When I heard shelling and gunfire start up again I said I needed to go check on the girls. We picked a time to reconvene in the morning and said goodnight. Then he said, “Take care, my love.” It was a first for both of us. Ever. He told me he’d wanted to say it the day before, but decided to wait for New Year’s. “But, you know, if you get caught up in something … I didn’t want to not say it.”

I cried on my keyboard. The man I loved, loved me too. But we were in a city at war, on opposite sides. I was so happy and I was so scared something would happen to him before we could say it in person. That moment was the happiest and saddest I have ever felt in tandem.

Fighting continued the following day. The US Embassy announced an ordered departure for all citizens. The hope was there would be evacuation flights in the morning.

We had both been weighing our options carefully; both incredibly aware of our privilege in this situation, feeling uncomfortable that we had the option of leaving a conflict others didn’t. I felt a strong pull to stay behind—but do what, exactly? The director was adamant that I leave. The girls were in good hands. My staying could become a liability. If things got worse, there would be no embassy services to assist in a week or so.

Dan and I had no idea what the next day would bring. We agreed to both get out as soon as possible, not to wait for each other, and to reconvene in England. It was gut wrenching. Neither of us wanted to go first without the other.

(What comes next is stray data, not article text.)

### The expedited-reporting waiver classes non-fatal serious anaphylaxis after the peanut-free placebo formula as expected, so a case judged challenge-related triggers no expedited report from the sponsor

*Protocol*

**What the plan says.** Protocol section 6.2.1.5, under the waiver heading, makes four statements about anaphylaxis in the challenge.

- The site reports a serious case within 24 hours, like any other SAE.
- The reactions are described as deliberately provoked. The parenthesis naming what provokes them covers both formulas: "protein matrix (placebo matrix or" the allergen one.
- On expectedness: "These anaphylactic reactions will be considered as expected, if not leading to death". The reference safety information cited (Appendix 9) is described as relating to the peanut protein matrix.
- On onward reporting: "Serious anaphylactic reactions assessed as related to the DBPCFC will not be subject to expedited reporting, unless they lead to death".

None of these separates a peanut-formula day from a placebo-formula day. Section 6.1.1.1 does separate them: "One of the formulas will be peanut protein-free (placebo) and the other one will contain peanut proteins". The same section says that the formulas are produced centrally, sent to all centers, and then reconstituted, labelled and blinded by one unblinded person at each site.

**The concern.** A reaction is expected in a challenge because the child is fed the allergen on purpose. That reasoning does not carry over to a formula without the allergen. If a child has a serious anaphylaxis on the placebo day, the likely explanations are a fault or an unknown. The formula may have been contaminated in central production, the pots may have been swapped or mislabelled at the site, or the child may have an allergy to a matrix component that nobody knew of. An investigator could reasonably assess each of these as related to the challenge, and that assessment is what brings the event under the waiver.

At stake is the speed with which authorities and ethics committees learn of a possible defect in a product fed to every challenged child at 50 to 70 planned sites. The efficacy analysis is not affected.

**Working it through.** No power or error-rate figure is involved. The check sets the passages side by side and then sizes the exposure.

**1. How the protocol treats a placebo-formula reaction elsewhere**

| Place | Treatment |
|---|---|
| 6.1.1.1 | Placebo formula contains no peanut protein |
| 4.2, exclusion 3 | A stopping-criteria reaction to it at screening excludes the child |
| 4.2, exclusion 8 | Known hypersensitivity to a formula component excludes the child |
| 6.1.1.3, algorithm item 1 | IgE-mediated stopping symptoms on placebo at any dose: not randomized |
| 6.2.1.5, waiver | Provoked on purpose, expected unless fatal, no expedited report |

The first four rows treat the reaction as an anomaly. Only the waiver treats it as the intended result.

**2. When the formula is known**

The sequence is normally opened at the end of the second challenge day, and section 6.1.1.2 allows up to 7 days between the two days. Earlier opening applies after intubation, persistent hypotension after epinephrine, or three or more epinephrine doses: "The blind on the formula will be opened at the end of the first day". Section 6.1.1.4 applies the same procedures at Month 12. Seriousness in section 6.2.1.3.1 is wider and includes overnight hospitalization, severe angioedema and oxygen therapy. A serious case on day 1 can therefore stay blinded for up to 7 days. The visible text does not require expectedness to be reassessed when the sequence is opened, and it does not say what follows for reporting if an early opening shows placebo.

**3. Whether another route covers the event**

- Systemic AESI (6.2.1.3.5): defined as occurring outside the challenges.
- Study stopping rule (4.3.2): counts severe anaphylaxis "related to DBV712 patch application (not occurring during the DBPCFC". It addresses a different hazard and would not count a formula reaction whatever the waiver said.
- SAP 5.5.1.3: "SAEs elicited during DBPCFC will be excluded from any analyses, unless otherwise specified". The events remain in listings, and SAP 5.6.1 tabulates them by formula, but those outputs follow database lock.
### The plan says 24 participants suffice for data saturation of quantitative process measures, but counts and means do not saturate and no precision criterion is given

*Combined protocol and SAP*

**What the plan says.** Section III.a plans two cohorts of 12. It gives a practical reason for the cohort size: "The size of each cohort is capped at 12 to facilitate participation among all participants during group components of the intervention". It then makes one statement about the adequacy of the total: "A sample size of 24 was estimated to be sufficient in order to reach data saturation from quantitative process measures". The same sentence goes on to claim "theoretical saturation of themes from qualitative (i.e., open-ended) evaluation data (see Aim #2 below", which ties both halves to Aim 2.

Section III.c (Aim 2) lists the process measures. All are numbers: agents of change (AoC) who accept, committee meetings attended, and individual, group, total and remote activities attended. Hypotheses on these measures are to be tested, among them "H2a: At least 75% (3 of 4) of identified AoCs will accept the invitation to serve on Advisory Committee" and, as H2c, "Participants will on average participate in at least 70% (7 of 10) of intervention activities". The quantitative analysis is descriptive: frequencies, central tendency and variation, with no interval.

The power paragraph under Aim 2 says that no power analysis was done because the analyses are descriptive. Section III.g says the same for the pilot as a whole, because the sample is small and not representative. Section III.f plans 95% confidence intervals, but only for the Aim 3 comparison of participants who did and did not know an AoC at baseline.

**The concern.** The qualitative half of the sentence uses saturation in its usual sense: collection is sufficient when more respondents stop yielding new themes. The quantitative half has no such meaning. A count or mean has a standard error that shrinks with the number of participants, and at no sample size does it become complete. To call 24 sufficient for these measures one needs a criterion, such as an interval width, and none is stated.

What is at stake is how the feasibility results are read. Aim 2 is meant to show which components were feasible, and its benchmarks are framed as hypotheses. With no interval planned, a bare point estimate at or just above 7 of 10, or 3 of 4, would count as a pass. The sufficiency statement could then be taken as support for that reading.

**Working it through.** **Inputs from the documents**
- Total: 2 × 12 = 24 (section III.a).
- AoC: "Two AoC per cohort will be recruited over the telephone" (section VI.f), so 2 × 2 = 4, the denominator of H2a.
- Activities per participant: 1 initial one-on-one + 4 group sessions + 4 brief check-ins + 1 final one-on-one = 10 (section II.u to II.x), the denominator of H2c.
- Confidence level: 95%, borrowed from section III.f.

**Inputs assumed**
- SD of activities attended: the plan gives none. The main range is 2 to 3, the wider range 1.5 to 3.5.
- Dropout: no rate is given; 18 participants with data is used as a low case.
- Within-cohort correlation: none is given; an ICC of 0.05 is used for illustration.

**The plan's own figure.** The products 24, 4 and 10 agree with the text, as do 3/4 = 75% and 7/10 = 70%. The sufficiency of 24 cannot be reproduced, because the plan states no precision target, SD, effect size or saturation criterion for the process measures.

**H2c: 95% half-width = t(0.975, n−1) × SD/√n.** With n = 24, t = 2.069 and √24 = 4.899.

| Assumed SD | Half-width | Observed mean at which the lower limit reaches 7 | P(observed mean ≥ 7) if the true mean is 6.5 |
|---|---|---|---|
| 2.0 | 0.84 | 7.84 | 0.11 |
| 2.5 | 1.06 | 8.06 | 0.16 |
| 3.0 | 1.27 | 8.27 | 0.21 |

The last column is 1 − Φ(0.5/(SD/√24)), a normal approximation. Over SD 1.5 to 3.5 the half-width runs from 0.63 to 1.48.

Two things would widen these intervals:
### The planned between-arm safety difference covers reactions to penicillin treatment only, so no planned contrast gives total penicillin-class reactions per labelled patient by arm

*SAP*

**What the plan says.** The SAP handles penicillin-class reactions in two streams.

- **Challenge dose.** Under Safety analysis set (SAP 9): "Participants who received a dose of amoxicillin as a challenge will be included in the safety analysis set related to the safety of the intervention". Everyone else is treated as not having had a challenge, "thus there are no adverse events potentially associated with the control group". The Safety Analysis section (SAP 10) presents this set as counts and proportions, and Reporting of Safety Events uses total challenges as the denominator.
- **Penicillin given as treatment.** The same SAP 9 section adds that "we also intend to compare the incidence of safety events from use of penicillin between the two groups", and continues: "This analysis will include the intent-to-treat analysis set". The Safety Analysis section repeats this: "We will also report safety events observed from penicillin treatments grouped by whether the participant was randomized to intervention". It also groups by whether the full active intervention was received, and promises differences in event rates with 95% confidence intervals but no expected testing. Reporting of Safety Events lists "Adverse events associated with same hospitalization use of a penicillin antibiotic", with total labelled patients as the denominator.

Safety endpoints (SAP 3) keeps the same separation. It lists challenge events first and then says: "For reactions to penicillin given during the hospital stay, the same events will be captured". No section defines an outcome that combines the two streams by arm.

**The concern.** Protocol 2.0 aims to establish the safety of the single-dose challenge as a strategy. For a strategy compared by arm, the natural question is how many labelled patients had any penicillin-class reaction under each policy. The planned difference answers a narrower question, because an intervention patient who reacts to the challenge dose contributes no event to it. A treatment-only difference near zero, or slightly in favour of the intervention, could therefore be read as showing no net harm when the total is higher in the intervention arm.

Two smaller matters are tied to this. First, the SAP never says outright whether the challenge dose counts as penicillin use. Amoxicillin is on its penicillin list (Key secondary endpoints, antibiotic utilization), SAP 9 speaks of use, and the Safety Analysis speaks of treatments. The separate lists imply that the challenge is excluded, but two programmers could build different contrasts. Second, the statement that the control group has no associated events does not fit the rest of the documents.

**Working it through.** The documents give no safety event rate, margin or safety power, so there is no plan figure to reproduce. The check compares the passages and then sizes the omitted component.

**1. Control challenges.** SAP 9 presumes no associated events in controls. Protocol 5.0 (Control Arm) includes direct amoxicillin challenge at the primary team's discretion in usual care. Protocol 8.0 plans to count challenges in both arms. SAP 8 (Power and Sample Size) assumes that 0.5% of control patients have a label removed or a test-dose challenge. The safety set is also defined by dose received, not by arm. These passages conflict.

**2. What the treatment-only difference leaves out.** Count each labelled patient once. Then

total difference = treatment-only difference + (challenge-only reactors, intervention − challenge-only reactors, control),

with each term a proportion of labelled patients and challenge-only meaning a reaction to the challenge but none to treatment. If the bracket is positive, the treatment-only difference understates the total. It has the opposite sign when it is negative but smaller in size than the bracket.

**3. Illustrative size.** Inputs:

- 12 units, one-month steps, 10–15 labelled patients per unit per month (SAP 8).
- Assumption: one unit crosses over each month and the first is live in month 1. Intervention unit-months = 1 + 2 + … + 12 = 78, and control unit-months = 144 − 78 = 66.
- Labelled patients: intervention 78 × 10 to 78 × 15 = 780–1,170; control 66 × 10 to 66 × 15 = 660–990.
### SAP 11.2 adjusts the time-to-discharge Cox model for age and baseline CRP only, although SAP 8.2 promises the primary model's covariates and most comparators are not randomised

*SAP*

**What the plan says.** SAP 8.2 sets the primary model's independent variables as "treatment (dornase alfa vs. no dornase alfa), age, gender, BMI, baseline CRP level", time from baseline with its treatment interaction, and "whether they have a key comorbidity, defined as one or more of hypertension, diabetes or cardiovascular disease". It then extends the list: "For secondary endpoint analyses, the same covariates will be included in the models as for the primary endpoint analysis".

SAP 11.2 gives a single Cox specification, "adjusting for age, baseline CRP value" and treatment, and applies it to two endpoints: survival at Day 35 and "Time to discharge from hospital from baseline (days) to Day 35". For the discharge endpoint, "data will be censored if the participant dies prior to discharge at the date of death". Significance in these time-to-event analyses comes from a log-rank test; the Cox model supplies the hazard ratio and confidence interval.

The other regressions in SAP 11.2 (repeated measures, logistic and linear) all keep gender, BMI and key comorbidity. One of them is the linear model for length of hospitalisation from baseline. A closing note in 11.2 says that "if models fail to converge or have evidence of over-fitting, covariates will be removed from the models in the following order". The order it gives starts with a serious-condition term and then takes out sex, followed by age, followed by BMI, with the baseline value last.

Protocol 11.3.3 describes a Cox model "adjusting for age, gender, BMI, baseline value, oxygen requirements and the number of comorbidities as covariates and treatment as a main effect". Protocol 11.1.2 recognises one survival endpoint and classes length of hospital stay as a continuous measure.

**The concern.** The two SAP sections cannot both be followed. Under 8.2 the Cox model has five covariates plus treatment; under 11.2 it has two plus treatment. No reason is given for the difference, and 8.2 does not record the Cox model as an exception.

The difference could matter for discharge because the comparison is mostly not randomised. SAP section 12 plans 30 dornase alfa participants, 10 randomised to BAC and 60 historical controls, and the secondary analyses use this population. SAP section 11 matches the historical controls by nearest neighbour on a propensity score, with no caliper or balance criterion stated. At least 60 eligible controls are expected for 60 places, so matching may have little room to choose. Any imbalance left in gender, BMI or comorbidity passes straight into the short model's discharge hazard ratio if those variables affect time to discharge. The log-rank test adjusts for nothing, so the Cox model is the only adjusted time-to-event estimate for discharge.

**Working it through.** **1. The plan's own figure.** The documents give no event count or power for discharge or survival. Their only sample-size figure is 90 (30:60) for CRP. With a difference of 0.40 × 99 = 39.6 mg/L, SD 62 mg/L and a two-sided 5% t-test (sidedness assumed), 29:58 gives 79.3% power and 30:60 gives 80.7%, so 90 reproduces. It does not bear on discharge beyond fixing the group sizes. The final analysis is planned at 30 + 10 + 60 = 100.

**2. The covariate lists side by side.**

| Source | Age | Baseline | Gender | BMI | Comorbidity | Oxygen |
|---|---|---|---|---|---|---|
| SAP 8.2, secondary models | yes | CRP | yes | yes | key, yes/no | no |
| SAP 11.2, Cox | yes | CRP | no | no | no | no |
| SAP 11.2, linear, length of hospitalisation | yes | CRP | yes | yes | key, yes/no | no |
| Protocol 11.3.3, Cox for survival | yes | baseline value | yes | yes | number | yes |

We didn’t sleep that night. I doubt if anyone in the city did.

In the morning there was no confirmation whether the airport was open or if the roads were safe. Dan had a chance to get to the airport and took it. My stomach was in knots until he called me an hour later to say he made it.

After wretched goodbyes with the girls I made my way to the airport. I promised I’d come back when things settled down (a promise I made good on a few months later). Amid the patrolling tanks and innumerable armed soldiers, there was Dan, go bag on his back, waiting outside. I have never been happier to see anyone in my life. He was okay. I was okay. Biggest smile, biggest hug, biggest relief of my life.

Through a pretty incredible connection by a friend who had a link with an NGO chartering their own flight out, Dan and I were given the last two seats. We evacuated to Kenya, together, on one of the first flights out. The best possible scenario in one of the worst situations.

That night over the first meal we’d been able to eat in days, Dan looked at me and told me, “I love you.”

I said it back, and we married nine months later–in a more planned trip out of South Sudan.

__________________

About Beth:

IMG_20170110_143201_905Beth Watkins spent the last 6 years working in North and Sub-Saharan Africa with street children, refugees, and other vulnerable populations. She is currently settling back in the US with her immigrant husband and writes about living toward the kingdom of God and flailing awkwardly into neighbor love at http://www.iambethwatkins.com, where her free e-book “For the Moments I Feel Faint: Reflections on Fear & Showing Up” is also available. On twitter at @iambethwatkins.

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  • Sherry Naron